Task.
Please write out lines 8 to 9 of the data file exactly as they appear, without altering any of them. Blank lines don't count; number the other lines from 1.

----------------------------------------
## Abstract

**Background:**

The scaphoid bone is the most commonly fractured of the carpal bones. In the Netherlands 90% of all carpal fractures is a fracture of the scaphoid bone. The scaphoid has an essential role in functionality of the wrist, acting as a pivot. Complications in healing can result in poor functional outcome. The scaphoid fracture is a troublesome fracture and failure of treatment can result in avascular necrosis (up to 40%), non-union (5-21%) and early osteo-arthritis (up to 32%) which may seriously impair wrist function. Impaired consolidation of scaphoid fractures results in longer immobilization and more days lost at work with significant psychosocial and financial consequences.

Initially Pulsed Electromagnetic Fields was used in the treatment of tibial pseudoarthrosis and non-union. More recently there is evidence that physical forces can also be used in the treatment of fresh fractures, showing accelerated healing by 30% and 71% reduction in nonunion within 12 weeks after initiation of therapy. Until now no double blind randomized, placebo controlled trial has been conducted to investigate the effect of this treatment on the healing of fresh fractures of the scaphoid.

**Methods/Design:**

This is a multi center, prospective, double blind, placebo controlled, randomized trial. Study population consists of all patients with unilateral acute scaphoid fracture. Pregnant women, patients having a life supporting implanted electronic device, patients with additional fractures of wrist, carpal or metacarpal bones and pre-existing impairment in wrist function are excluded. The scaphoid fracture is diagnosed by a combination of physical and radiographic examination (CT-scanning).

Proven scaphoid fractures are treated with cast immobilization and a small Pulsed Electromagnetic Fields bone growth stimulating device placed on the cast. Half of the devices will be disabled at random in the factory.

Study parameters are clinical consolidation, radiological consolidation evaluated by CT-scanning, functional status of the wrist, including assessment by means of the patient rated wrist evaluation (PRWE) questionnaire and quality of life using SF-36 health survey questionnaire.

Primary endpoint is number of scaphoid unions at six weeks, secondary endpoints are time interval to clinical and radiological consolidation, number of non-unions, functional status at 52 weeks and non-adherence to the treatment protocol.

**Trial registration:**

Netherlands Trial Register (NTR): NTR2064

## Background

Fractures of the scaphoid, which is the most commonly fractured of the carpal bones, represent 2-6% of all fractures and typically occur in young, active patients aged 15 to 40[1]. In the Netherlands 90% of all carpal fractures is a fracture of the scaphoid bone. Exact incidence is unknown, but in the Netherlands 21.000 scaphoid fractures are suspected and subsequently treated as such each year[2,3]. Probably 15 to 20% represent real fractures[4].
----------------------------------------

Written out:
Study parameters are clinical consolidation, radiological consolidation evaluated by CT-scanning, functional status of the wrist, including assessment by means of the patient rated wrist evaluation (PRWE) questionnaire and quality of life using SF-36 health survey questionnaire.

Primary endpoint is number of scaphoid unions at six weeks, secondary endpoints are time interval to clinical and radiological consolidation, number of non-unions, functional status at 52 weeks and non-adherence to the treatment protocol.